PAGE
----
Pam has been an SLP for over 30 years. She is also an author and well-known international speaker and teacher. We walked into her office, which was full of toys and other wondrous things. What she didn’t do was any formal testing; what she did do was just get down on the floor and begin playing with Rob, conversing with him all the while.

Later I asked why she didn’t do any testing. She said that she’d been an SLP so long that she could pretty much figure out what was going on by being with the children and relying on her intuition. She was right.

Now this was a child (as you remember from before), that strung syllables together in really long sentences that we mostly didn’t understand, or only the first or last words were intelligible. But they were obviously sentences; they had words and inflection. We just didn’t know what they meant. The words were somehow jumbled up or squished together in the middle.

Pam knew that if she could just get two word sentences out of Rob it would be a start. And wonder of wonders, she did! “Plane flies.” “Truck broken.” “Stop, car.” We were unbelievably thrilled. And the next week more two word sentences came out. In fact, she told us she wished she had videotaped Rob. Never in her 30 years had a child improved so quickly!

We thought we found the solution to Rob’s “issue”. (Whatever that was.) As time went on, Pam told us she thought Rob had some sort of Auditory Processing Disorder, but he had to be 7 before they could test him.

Rob knew the answers to the typical questions one might ask a 3 year old. “How old are you?” I am three. “What is your name?” My name is Rob. But somehow, he couldn’t take the words what is your name apart in his brain, and re-arrange them into the spoken words “My name is Rob”.

I spent weeks modeling these sentences to Rob. “What is my name?” My name is Mommy. “What is your name?” “Now, Rob says”:  My name is Rob. Slowly, it began to work. Next time, I’ll tell you why.

­-posted by Miss Analiisa, who can look back now over the four intense, very expensive years of therapy and see that it was so worth it.

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Is there something wrong with my child, or is this normal?

Posted in Child Development, parenting

As promised, here’s the start of our story of our sensory-child, Rob. But we have to begin with my oldest, Nathan.  Nathan was just-turned-three when Rob was born. Nathan was a high-needs baby (though I didn’t realize it until years later), who wanted to be carried all the time, napped for only 20 minutes at a time until he was 9 months old, and never got the hang of independent play.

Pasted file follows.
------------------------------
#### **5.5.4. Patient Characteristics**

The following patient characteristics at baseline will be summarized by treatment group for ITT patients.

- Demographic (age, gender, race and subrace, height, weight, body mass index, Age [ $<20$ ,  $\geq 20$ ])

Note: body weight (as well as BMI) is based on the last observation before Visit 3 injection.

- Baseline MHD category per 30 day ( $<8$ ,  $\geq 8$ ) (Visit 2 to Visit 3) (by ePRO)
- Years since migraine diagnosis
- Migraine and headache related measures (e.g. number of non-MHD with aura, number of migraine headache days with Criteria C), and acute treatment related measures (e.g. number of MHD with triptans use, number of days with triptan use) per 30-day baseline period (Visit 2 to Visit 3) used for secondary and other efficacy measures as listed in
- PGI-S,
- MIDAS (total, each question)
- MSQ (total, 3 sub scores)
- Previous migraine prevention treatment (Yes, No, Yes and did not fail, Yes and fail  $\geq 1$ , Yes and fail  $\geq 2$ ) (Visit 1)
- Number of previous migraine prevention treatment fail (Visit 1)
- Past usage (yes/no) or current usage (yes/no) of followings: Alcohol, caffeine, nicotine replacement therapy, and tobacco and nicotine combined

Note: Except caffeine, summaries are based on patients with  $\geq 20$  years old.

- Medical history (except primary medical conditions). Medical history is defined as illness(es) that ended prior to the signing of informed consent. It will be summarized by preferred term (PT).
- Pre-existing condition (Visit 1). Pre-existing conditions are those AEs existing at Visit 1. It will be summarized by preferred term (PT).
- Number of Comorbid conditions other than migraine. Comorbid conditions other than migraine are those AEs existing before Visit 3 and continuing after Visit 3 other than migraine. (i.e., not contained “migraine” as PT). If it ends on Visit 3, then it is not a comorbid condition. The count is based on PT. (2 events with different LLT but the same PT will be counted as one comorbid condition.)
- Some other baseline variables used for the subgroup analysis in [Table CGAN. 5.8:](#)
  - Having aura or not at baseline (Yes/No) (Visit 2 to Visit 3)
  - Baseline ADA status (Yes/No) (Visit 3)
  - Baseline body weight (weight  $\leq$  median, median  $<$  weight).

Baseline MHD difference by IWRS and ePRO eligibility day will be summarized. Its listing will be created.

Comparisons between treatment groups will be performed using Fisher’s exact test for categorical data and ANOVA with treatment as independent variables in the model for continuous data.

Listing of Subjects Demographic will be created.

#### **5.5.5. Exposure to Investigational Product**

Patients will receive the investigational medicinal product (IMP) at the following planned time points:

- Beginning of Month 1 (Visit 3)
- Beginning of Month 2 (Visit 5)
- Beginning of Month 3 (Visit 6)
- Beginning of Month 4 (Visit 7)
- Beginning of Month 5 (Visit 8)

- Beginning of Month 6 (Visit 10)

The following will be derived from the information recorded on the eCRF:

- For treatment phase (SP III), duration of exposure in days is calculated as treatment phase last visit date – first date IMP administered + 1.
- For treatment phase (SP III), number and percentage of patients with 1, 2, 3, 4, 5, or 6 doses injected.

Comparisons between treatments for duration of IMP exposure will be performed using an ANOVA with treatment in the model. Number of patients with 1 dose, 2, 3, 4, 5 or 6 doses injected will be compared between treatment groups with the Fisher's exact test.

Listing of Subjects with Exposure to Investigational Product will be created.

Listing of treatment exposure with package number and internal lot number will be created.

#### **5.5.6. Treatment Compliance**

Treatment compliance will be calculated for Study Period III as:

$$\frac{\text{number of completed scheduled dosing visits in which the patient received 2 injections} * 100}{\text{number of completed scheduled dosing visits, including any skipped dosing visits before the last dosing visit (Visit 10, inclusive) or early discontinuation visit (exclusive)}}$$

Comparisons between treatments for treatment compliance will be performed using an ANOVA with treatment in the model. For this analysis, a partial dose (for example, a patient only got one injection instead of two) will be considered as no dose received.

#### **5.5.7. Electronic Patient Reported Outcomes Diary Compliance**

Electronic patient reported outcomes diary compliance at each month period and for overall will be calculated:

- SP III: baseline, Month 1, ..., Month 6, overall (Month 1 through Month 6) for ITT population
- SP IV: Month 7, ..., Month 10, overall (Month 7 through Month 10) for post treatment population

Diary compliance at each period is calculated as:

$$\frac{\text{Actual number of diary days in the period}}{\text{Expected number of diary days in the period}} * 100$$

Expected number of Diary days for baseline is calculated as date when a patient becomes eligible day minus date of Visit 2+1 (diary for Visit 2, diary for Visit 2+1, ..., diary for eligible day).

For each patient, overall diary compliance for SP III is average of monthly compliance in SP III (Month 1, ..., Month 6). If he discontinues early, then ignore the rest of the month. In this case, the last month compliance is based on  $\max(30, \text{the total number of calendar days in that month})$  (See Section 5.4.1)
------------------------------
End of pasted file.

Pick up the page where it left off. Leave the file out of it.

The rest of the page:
Nathan didn’t really talk until he was 26 months old. Then he began to speak in paragraphs. I’m not kidding. At 2 ½ he was discussing the purpose of umbilical cords with full medical terminology with my OB. Seriously. By the time he was three we were told he had a 10,000 word vocabulary. A typical 3 year old has 200 to 300 words.

There were days (many of them!) where being Nathan’s mommy left me totally exhausted. Lawrence Kutner, a well-known child psychologist said, “The fundamental job of a toddler is to rule the universe.” I swear that if we had let Nathan onto the internet, he would have located at least a small country to run.

Rob at just turned three.

Everything was different about Rob. It was a relatively easy, 5 hour delivery (no drugs!), his Apgar scores were 9 and 10, he was absolutely gorgeous, he slept well, ate well (though he did have a clear preference for all foods crunchy – though more about that later), and was so content and easy-going.

He said his first words, “Jack cat”, at 9 months, exactly as Nathan did. His first sentence at 11 months was “I love you”. To the cat. Exactly as Nathan did. And then we had some more words, but that was about it.

Rob was my happy go-lucky little boy who played well on his own, didn’t fuss a lot, and was pleasantly quiet to drive with in the car. He charmed and flirted his way into many people’s hearts. But by the time he was 2 ½, I realized that although I could understand him, other people couldn’t. But I figured that was “normal” 2 ½, not “Nathan-normal” 2 ½. Rob and Nathan were already like oil and water (they still are!), so I thought that maybe Nathan was just an “advanced” orator, and Rob was simply a typical child.

You know how when you are at the grocery store or bookstore, people start asking your young children questions like, “What is your name?” “How old are you?” Well, by the time he was three, people were asking Rob those questions. And although I knew he knew the answers, he couldn’t tell them. Rob NEVER liked to perform on cue. So was this just “normal Rob”?

There were times when he spoke long complicated, entirely understandable sentences. And many other times we could just understand the first and last words. And other times he simply pointed to what he wanted.  I began to look around for a well-recommended speech and language pathologist to have him evaluated.

Shortly after that, I was confronted by several people who said that they were going to hold an “intervention”. Because Rob had “every sign of autism”. These were people who had not spent a lot of time with Rob. I was angry. I was furious. My heart was deeply hurt. How dare someone label my child? I knew they meant well, but I was still mad. And I just knew Rob wasn’t autistic. (And dragging up all those emotions 5 years later is really, really hard. Which is why I’ve been writing this post for the last week…)

But what was going on? Was there something really wrong? Deep down inside my Mommy heart, I knew the answer.

-posted by Miss Analiisa, who says that if you miss a blog installment of this story, she’s got them tagged as “sensory children”.